Instead of aiming to raise new outside capital, a DPO allows current owners to convert their stakes into stock they can sell. Because companies avoid the underwriting process, a direct listing is usually faster and less expensive.

Of course, the flip side is that these offerings don’t provide the backing of a financial institution. They can sometimes have more volatile outcomes once the stock starts trading. Several well-known companies, such as tech firms Slack Technologies (WORK) and Spotify Technology (SPOT), opted to skip the IPO process for the DPO approach when they opened to public trading.

Risks and Opportunities of Investing in Newly Public Companies

Whether you invest in a newly listed company through an IPO or a DPO, there are several potential risks and benefits to consider.

On the plus side, IPOs and DPOs that succeed can offer investors a rapid rate of return as the market determines the company’s value. For example, Beyond Meat (BYND), a producer of plant-based meat substitutes, saw shares surge more than 550% in the month following its IPO in May 2019, although it’s leveled off since.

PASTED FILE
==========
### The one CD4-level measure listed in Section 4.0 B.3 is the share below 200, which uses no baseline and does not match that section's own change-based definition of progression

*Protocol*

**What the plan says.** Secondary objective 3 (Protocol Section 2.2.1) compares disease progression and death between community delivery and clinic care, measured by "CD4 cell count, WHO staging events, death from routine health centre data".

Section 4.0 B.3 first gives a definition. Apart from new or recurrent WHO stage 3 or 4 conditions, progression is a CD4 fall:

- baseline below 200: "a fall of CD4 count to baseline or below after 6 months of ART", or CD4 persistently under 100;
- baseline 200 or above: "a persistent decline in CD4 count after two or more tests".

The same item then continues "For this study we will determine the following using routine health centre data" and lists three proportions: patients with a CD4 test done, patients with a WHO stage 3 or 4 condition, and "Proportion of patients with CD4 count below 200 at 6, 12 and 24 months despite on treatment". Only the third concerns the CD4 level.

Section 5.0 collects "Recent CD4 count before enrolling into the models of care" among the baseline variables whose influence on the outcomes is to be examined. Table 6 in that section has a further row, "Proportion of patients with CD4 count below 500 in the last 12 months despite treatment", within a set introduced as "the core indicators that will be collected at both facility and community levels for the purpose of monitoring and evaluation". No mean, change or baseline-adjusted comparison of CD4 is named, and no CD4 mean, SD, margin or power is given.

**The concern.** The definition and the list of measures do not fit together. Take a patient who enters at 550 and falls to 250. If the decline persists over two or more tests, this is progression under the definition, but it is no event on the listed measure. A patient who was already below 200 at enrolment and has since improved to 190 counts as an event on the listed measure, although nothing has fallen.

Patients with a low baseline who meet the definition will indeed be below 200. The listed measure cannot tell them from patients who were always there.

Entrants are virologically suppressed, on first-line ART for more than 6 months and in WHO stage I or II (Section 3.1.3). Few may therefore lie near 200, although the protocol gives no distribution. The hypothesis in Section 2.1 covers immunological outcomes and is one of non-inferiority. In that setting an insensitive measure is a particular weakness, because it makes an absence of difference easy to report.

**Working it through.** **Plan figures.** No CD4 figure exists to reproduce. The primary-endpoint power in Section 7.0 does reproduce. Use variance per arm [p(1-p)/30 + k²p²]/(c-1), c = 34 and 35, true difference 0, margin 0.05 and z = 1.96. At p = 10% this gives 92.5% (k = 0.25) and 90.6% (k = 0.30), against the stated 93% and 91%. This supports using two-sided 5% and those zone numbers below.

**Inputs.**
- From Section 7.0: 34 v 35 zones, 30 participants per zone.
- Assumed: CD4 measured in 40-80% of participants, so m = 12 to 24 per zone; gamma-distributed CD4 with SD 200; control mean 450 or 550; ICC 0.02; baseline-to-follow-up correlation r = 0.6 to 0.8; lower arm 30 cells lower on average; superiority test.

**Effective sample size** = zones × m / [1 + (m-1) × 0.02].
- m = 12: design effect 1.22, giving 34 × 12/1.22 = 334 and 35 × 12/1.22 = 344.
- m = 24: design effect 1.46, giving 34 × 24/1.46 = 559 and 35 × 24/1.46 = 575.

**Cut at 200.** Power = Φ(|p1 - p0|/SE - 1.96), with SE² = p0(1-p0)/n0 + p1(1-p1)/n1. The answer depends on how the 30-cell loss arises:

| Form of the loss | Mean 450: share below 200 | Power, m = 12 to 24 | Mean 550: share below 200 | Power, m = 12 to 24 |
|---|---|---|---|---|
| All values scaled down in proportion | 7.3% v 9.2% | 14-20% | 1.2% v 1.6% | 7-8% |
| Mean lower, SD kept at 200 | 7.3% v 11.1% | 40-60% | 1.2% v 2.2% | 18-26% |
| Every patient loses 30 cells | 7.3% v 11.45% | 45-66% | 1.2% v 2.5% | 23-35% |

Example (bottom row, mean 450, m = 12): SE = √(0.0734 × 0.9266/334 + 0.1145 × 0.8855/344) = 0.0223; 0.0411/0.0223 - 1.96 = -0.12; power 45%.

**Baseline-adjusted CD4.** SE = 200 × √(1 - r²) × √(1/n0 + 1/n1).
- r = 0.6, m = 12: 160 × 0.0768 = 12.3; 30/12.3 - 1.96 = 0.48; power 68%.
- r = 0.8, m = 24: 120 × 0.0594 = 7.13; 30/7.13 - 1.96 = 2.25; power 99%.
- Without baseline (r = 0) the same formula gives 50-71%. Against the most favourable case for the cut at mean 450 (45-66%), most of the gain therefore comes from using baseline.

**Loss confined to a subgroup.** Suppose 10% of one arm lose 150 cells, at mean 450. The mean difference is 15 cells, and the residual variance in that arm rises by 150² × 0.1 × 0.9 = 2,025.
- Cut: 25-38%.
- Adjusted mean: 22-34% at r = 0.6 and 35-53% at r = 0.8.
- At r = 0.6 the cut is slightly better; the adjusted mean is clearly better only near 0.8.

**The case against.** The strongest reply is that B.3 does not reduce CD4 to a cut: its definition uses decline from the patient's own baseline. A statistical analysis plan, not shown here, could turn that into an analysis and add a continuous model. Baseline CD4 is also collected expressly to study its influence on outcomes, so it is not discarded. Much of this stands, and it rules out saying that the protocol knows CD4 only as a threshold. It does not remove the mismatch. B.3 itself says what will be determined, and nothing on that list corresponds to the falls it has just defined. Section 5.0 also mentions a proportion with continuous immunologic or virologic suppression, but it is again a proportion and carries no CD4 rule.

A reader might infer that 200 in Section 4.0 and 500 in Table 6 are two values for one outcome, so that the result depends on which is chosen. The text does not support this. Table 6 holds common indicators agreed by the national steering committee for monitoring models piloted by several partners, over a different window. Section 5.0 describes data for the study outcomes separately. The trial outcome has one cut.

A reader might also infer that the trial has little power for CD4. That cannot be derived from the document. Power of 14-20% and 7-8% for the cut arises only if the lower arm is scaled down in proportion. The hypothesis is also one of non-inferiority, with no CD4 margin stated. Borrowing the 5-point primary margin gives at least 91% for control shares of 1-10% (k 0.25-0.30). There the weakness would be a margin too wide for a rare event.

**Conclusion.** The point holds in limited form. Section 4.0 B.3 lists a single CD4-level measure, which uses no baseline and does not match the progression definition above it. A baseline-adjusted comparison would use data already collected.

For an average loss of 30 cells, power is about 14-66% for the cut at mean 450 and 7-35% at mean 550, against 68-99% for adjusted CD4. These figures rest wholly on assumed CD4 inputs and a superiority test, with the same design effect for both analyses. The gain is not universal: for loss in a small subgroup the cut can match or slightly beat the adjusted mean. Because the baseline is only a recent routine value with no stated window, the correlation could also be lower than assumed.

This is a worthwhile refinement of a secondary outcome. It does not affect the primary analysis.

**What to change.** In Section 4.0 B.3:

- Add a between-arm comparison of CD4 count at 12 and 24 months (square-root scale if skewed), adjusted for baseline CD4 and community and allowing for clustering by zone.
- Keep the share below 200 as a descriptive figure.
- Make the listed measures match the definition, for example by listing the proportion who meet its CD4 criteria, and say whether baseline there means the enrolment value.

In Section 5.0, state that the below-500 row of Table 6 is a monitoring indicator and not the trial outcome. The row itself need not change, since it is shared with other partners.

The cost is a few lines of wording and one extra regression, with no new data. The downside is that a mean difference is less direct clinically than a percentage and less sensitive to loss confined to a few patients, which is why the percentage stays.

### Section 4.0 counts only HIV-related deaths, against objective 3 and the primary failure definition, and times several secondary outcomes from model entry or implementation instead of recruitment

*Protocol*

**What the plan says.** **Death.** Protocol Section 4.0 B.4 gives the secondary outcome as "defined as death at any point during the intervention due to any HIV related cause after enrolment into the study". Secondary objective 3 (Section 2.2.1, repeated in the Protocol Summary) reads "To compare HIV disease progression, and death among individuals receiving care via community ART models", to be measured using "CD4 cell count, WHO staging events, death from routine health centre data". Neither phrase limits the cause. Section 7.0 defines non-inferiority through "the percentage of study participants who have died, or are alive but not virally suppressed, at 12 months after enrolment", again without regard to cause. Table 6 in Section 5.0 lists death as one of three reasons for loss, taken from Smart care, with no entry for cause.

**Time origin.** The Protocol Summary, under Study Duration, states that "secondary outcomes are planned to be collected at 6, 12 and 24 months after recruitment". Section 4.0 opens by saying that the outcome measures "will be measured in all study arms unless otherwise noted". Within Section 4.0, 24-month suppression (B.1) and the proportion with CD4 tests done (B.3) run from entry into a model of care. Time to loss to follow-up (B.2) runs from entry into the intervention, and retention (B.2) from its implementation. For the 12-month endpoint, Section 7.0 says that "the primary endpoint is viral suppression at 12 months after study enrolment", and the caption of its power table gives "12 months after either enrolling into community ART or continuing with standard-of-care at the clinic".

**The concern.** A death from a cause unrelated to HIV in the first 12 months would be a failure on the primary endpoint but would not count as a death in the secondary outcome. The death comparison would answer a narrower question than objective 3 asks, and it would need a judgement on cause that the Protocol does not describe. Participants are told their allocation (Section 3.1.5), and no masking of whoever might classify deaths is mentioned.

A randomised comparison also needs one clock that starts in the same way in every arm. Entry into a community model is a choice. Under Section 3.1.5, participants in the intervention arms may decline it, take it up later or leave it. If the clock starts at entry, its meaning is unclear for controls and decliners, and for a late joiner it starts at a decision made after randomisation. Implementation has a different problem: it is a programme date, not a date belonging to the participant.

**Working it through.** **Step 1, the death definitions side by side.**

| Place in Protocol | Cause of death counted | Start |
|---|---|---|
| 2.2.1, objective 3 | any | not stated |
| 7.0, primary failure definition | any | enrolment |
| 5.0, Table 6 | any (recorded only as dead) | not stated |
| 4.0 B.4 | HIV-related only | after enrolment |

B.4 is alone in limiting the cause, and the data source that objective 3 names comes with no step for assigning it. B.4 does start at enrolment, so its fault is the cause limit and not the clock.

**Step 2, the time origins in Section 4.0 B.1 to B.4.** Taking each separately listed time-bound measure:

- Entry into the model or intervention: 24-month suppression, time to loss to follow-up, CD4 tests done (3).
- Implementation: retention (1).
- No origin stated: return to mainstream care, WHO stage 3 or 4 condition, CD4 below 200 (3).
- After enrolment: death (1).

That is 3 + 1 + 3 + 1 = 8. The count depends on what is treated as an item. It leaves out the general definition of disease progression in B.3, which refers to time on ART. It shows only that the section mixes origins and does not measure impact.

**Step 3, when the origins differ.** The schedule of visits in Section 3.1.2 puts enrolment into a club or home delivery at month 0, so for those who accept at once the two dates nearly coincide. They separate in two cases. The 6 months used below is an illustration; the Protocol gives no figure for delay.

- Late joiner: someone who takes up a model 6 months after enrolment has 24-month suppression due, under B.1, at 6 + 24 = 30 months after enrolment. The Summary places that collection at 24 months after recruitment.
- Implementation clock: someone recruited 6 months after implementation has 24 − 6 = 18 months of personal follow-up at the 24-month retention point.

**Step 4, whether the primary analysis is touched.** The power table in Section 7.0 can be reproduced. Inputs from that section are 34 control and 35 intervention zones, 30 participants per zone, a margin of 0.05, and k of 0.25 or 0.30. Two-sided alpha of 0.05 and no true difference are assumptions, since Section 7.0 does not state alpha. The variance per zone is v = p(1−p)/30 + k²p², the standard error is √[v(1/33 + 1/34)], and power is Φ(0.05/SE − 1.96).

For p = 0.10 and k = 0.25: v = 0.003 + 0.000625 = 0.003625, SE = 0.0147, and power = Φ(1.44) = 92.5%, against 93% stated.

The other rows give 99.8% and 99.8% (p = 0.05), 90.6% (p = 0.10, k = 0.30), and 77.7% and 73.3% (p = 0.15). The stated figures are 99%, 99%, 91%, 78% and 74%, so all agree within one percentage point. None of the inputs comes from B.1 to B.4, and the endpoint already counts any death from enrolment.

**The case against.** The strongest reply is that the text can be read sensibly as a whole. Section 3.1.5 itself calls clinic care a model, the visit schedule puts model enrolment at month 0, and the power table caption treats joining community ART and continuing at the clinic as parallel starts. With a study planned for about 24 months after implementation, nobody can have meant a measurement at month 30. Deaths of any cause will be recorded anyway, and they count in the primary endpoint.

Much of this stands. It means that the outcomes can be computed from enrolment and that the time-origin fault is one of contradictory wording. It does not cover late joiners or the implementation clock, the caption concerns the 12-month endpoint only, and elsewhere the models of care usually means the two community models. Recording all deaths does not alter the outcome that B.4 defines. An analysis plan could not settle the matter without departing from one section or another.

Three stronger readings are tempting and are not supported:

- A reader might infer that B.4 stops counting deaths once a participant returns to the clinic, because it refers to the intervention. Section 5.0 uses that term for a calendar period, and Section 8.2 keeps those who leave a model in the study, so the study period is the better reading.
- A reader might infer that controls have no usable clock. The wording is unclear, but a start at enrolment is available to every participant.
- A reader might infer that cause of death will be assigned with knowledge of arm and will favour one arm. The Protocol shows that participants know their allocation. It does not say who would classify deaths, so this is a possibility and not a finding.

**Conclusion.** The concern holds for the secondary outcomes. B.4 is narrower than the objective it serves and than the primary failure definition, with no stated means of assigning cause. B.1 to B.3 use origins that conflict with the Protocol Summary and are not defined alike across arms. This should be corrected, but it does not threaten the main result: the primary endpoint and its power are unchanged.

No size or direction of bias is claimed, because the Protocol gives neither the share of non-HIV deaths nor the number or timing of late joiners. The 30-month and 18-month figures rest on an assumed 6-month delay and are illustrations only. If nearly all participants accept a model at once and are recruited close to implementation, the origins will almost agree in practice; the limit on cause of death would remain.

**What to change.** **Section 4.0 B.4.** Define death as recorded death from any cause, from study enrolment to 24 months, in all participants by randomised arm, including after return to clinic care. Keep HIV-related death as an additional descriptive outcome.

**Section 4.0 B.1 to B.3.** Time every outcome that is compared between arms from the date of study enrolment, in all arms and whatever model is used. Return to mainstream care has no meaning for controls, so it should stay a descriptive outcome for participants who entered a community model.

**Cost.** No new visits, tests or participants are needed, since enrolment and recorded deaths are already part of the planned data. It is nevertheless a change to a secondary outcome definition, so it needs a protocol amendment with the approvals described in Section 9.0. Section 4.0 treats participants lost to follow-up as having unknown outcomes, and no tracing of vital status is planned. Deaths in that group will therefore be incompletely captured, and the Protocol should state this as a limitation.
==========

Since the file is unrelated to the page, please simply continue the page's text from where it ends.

However, newly public companies sometimes see shares tank on their debut. In the case of social media giant FB, shares crashed in the months following its hyped 2012 IPO. It took a while, but eventually they came back and now trade well above the IPO level.

When you consider investing in an IPO or DPO, remember to look beyond a company’s brand and consider its business operations. Just because you like a company’s product doesn’t necessarily mean the stock is a good investment. Make sure you know the key financial metrics: the company’s debt, profit, and revenue trends.